Friday, 27 April 2012
Good badger, bad badger?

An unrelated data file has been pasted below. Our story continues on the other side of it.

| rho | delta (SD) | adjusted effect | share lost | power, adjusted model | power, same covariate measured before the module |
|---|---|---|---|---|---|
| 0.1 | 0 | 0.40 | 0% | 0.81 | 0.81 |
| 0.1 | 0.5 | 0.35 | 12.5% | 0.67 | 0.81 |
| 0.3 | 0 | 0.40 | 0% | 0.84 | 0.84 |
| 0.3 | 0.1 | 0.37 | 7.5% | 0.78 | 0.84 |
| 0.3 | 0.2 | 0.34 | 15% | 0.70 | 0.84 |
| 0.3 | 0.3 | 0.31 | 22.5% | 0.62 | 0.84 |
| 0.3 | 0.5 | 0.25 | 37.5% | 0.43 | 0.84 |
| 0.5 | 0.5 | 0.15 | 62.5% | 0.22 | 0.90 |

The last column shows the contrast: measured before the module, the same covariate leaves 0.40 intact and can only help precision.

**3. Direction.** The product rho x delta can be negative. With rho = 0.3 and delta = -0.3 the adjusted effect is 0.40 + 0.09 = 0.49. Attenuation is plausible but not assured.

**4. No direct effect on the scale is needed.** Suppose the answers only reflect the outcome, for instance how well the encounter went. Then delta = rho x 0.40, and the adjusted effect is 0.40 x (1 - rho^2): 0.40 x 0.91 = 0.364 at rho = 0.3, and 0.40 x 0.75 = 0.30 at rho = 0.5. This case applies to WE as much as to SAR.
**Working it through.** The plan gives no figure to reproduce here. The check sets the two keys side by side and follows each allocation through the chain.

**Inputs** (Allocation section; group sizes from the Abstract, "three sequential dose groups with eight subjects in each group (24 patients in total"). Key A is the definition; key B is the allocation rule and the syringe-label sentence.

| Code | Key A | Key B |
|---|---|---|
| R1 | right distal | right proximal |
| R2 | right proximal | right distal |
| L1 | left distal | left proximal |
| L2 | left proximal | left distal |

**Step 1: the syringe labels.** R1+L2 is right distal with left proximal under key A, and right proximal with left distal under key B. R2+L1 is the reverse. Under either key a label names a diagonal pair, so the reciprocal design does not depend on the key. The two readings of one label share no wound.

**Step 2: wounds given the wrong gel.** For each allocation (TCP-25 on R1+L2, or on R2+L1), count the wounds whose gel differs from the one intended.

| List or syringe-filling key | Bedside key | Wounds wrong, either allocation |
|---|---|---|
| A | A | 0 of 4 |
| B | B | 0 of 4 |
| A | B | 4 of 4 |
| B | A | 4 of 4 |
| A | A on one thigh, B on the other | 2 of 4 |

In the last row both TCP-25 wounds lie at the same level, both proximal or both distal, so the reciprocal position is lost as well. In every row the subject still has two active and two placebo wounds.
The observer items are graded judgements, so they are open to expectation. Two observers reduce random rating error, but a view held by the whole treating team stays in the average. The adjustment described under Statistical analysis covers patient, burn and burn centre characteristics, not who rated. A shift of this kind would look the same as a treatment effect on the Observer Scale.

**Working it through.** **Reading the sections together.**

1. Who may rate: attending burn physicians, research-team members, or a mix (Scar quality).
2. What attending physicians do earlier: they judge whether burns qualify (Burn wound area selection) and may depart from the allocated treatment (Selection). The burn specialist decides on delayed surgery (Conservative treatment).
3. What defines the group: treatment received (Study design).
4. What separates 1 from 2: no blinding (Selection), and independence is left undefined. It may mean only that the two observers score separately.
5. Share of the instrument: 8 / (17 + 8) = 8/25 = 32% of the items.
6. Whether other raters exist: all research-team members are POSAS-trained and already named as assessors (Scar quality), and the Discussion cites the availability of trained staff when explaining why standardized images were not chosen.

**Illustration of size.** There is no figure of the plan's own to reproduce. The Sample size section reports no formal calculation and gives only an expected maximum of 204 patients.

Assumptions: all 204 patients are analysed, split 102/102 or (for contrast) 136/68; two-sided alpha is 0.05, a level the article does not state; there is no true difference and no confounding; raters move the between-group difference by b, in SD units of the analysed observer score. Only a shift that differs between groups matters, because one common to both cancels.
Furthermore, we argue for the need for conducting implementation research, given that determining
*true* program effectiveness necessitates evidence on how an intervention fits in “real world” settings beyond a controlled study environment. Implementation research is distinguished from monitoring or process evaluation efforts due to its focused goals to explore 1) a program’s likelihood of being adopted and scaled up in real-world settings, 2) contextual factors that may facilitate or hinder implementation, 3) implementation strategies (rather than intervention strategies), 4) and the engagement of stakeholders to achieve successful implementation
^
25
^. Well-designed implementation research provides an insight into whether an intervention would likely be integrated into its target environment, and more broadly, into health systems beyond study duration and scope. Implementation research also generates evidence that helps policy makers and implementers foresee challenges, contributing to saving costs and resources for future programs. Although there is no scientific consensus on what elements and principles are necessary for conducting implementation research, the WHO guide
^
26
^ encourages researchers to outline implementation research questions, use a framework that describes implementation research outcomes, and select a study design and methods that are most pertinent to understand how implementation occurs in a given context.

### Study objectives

A friend recently confessed to me that when she discovered she had mice living in her kitchen she put cheese out for them. She thought I would disapprove and she was right. I wouldn't want to share a kitchen with animals that I regard as potential carriers of disease. I also noted that when my friend thought a rat had moved in she immediately rang the local council's pest controller rather than leaving out larger portions of cheese. But it did bring home to me how very selective we humans are in our attitude towards animals. A vet was telling me that "house rabbits" are now commonly kept as pets, while personally I regard rabbit as rather a tasty ingredient for a casserole. On the other hand, I do feel a slight shock at the idea of eating dogs, but in other parts of the world this would be commonplace. So some research by one of Relu interdisciplinary fellows about the historical basis for public attitudes to badgers, it did ring a few bells for me. I must confess that even now Kenneth Grahame's The Wind in the Willows is one of my favourite books and perhaps it has coloured my attitudes. Certainly when I worked in a rural area where there were several badger setts I always felt rather privileged to see those mysterious black and white shapes in crossing the road in the the early morning, or disappearing into the woods at dusk. At the same time I am all too aware of the problems faced by many farmers as a result of bovine TB. So I was interested to read the article by Angela Cassidy about the "good badger" and the "bad badger" and how these conflicting images have polarised the debate, with negative consequences for policymaking . Of course, on mature reflection, I realise that Mr Badger in The Wind in the Willows is in no sense a wild animal, but rather the wise adult we would all like to have on hand to advise us, whatever our age. To endow the real badger with any of his human characteristics is ridiculous. But perhaps that is why we need social science as well as natural science: to tell us about ourselves and our often illogical humanity.